Making Magic: 6 Steps for Creating A Magical System

magic-1400s-1950sConjure, enchant, shape-shift, or summon—endless possibilities exist in the world of magic. Cast a spell, fight a dragon, wave a magic wand, but don’t forget the ruby slipper, the mermaid, and the unicorn. And then there’s time travel and scrying and divination—the options can easily overwhelm. Luckily, the talented Mark Fogerty, in his GrubStreet class on Worldbuilding, offered six steps to creating a magical system that can help manage all these choices. Here’s my version of Mark’s list.

1. Define the Magical System. What is your magic and how does it work? Now don’t panic. It’s okay to be vague at this point. Think about the Force in Star Wars. Obi-Wan Kenobi described it as “an energy field created by all living things. It surrounds us and penetrates us; it binds the galaxy together.” 1 This sounds good but does anybody really know what he’s talking about?

According to Rainbow Rowell, it’s okay not to fully understand your magic. In talking about her latest book, Carry On, she said, “I would get stuck and have to remind myself that I don’t really know how the magic works in my favorite fantasy stories. I don’t really know how the Force works . . . I get really confused if I talk specifically about the magic in Harry Potter or The Lord of the Rings. I try not to get too bogged down about how it works . . . I just try to be consistent.” 2

2. Create limitations and/or weaknesses. This is where the real work begins. J.K. Rowling, who spent five years creating the rules of magic for the Harry Potter series, said, “The most important thing to decide . . . is what the characters can’t do.”3

Rowell’s main character, Simon Snow, is a good example. He’s the most powerful wizard anyone’s ever seen, yet he screws up the words in spells. He doesn’t know how to summon his magic, and can’t control it when he finally does. He’s like a grenade always on the verge of exploding. He can either save the day or destroy everything in sight, which increases the tension in every scene he’s in.

Erin Morgenstern’s The Night Circus, features two magicians, Celia and Marco, locked in a deadly contest. Celia can create almost anything by channeling magic through her mind and body, but doing so drains her energy and ultimately depletes her magic. Marco relies on magical drawings, books, and bindings all carefully set up in a secret room. While this method doesn’t drain energy, Marco’s magic can be ruined if anyone disturbs his objects.

3. What equipment is needed? List and name the items. Choosing magical objects can be another way of limiting magic. Jedi Knights use lightsabers with blades made of plasma energy and kyber crystals. Both ingredients are very rare. The witches and wizards in Harry Potter need wands created by special wand makers using only hard to find items like phoenix feathers, dragon’s heartstring, and unicorn hair.

4. What is the process of using the magical system? Are words required? Does pronunciation matter? What is happening internally? Wizards in Harry Potter use wands, spells, charms, and magical objects. In Carry On, wizards also use spells, but magic is also summoned internally and can feel like flexing a muscle or lighting a match. In Star Wars, the Force flows through Jedi knights and is channeled into different magical abilities. In Ursula K. Leguin’s classic Earthsea Cycle, wizards use the true names of things to gain power over them.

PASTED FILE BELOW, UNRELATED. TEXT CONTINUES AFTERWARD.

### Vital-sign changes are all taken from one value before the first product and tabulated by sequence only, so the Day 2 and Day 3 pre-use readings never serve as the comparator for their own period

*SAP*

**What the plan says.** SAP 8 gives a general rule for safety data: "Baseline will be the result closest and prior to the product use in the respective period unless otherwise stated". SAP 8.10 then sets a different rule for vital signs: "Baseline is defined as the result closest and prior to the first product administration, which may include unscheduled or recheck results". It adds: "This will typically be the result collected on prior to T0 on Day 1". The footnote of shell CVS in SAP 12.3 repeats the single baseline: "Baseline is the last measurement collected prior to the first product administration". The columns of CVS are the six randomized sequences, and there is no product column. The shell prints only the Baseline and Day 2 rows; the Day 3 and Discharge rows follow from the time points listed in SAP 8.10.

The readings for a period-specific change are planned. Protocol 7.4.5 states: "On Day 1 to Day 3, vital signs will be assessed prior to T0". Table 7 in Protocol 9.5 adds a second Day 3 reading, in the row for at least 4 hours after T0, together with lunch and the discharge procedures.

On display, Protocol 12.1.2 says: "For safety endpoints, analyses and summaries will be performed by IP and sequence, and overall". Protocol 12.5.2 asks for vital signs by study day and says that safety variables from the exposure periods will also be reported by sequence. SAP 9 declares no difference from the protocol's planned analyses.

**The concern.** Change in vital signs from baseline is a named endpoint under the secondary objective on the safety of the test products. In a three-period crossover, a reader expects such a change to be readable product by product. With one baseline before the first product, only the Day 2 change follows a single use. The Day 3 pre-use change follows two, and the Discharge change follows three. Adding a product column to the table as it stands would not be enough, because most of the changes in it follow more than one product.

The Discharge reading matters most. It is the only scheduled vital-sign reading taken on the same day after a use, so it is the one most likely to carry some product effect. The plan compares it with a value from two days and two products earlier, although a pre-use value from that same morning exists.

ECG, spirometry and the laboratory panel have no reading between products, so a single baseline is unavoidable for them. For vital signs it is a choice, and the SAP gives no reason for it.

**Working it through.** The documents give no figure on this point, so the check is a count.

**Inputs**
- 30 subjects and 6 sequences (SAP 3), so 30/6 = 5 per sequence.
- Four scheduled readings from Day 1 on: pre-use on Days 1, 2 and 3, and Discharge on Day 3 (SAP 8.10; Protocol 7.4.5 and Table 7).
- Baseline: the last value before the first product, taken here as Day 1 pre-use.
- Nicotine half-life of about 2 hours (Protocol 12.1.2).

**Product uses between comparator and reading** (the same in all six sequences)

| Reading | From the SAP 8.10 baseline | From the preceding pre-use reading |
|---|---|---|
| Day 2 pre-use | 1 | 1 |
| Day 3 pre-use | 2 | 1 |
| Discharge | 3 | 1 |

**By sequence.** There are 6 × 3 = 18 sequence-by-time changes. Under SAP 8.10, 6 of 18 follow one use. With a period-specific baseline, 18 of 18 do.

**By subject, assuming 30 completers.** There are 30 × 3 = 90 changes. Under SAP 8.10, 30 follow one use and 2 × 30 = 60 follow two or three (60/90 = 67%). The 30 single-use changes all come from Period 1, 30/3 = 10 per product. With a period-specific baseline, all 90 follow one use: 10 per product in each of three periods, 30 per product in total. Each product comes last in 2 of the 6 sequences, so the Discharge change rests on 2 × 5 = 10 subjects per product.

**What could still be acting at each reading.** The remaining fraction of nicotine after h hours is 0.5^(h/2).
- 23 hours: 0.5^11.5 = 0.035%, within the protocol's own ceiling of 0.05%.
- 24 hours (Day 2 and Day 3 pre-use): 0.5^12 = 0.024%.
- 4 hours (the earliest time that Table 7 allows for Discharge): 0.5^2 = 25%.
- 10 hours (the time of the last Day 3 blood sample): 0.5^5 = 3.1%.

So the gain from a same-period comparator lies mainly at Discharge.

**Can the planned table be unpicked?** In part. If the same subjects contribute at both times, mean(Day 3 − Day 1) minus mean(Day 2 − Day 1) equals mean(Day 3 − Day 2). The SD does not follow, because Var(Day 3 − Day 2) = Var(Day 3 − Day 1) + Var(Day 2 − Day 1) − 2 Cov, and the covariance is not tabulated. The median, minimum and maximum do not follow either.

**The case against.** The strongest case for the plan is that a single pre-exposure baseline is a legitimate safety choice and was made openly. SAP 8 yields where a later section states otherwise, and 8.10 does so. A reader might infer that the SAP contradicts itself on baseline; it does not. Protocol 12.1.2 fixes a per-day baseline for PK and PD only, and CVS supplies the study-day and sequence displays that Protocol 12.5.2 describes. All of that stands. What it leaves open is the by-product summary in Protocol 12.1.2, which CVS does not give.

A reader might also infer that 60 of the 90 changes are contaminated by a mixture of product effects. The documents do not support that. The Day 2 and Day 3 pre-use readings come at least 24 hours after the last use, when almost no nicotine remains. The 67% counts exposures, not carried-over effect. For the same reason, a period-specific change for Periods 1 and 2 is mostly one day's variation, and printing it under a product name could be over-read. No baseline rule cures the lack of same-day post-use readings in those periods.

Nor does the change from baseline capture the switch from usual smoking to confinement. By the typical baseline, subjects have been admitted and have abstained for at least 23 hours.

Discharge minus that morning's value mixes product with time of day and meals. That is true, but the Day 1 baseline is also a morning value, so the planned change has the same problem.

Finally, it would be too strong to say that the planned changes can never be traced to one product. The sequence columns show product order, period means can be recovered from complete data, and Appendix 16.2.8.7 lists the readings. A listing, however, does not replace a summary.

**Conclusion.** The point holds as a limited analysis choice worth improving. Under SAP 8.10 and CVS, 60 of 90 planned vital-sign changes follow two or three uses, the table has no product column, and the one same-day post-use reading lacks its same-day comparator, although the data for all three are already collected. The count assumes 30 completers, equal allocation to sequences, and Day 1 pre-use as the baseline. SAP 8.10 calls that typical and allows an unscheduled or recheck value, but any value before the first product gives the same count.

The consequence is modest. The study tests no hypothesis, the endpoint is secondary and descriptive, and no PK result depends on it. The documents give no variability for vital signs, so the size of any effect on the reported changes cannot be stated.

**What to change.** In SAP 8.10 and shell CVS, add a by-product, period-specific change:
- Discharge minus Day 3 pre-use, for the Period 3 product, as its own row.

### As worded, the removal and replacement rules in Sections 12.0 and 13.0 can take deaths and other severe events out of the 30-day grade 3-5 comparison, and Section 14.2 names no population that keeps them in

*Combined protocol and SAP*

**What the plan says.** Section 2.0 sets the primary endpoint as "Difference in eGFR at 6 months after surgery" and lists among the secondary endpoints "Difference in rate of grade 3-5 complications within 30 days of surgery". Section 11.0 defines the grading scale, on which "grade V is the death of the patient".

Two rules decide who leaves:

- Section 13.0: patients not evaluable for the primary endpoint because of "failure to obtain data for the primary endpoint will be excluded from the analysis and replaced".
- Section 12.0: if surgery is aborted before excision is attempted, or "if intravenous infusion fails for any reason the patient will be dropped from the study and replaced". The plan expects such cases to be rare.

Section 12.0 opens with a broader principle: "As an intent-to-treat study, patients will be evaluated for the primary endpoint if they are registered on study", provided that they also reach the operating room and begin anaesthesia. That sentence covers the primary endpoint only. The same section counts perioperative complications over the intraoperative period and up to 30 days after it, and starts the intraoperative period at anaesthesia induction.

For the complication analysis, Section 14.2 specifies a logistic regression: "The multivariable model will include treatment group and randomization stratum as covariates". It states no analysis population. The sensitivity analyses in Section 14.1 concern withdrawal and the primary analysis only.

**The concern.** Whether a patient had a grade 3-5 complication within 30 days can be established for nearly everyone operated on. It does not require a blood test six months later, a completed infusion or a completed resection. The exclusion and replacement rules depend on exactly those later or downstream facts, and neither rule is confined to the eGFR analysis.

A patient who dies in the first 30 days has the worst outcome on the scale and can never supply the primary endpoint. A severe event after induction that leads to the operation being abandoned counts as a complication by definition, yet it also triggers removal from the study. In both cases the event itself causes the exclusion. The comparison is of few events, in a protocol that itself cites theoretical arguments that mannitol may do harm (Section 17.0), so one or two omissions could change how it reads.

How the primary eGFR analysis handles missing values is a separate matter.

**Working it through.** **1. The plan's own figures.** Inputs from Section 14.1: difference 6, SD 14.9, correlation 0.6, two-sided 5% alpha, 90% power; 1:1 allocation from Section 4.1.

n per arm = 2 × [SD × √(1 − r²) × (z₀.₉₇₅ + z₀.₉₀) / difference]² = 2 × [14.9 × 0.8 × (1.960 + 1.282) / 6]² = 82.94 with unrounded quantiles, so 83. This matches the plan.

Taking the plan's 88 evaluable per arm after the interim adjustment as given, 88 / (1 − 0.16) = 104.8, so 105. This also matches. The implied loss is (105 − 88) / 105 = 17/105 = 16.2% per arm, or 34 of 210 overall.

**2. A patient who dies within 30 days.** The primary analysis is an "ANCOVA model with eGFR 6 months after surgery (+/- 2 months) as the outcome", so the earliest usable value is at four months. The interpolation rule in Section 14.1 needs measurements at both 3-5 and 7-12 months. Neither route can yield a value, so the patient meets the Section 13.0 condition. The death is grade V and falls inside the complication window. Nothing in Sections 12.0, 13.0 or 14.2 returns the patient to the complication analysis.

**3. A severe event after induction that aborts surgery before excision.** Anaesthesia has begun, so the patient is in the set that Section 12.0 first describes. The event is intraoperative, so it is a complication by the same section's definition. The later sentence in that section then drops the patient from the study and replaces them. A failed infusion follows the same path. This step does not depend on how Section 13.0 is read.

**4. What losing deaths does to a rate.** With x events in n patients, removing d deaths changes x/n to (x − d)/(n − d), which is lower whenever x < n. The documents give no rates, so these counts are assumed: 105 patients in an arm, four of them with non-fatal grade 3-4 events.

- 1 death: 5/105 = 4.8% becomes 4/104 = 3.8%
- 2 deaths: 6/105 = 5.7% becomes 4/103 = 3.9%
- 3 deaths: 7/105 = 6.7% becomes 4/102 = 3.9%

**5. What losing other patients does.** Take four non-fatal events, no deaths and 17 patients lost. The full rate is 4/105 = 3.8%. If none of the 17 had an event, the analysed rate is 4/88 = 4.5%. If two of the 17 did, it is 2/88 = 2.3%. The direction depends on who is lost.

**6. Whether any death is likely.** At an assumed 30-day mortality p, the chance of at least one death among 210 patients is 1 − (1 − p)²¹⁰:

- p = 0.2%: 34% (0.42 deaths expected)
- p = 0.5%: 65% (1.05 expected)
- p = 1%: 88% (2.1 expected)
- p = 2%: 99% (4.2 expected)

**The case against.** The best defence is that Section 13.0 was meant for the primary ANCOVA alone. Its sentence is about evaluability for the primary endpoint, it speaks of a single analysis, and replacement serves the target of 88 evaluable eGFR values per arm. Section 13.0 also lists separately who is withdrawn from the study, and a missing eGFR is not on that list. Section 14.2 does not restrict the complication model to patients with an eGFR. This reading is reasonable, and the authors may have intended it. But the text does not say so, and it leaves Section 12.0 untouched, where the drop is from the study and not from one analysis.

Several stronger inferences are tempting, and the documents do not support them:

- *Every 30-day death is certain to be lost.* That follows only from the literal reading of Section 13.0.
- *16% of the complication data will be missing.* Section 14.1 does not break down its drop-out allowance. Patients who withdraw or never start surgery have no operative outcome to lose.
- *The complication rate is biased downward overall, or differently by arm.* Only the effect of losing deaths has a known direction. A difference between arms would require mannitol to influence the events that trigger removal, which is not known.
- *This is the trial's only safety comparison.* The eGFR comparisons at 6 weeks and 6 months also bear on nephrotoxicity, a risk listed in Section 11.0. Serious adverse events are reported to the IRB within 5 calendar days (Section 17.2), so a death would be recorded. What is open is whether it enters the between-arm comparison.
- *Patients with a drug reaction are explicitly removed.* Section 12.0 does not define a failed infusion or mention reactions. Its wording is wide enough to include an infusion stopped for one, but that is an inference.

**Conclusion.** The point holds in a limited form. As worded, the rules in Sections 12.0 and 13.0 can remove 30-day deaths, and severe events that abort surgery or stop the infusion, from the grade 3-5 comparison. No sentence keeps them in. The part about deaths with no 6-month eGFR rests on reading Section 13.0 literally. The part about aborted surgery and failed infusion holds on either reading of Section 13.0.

5. Who can use the system? Equal access to magic can decrease tension, so it makes sense to limit who can use it. Muggles in Harry Potter aren’t magical, and neither are Squibs, those unfortunates who have no magic despite being born to witches and wizards. This creates great tension between these groups and their magical counterparts. In Star Wars, only certain people are sensitive to the Force. Magicians are extremely rare in the world of The Night Circus. In The Earthsea Cycle magic is commonplace, but only the most talented can become wizards.

6. How does the system affect the world of the story? Mark Fogerty encouraged all of us to think about what it would mean to have a world where our magical system was truly a reality. How would it affect the economy, the culture, laws, and social structure? Would it create fear and mistrust or help to eliminate these feelings? And lastly, does the magic in your book help to illuminate characters and move the story forward? If it doesn’t, then it might be time to rethink your magical choices.

  1. Amelia Hill, Star Wars Glossary: The Force, About.com, http://scifi.about.com/od/starwarsglossaryandfaq/a/SWAR_glossary_the-force.htm
  2. Nolan Feeney, Eleanor & Park Author Rainbow Rowell Talks Fifty Shades and Franzen, Time.com, February 19, 2015, http://time.com/3714753/rainbow-rowell-interview/
  3. “World Exclusive Interview with J.K. Rowling,” South West News Service, July 8, 2000, http://www.accio-quote.org/articles/2000/0700-swns-alfie.htm

2 comments

  1. Stephanie Gayle

    Ah, the perils of creating a magical world–YOU have to create it. But then again, it sounds kind of fun.

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